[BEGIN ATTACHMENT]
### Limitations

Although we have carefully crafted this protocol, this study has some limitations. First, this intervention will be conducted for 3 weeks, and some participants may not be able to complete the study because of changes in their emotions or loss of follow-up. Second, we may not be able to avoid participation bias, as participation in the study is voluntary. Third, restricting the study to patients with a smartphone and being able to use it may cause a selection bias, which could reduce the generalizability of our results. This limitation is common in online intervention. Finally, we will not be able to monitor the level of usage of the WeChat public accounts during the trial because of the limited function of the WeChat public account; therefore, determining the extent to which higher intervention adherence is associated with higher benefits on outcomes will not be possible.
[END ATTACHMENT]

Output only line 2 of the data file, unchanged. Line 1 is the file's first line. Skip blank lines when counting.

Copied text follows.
Although we have carefully crafted this protocol, this study has some limitations. First, this intervention will be conducted for 3 weeks, and some participants may not be able to complete the study because of changes in their emotions or loss of follow-up. Second, we may not be able to avoid participation bias, as participation in the study is voluntary. Third, restricting the study to patients with a smartphone and being able to use it may cause a selection bias, which could reduce the generalizability of our results. This limitation is common in online intervention. Finally, we will not be able to monitor the level of usage of the WeChat public accounts during the trial because of the limited function of the WeChat public account; therefore, determining the extent to which higher intervention adherence is associated with higher benefits on outcomes will not be possible.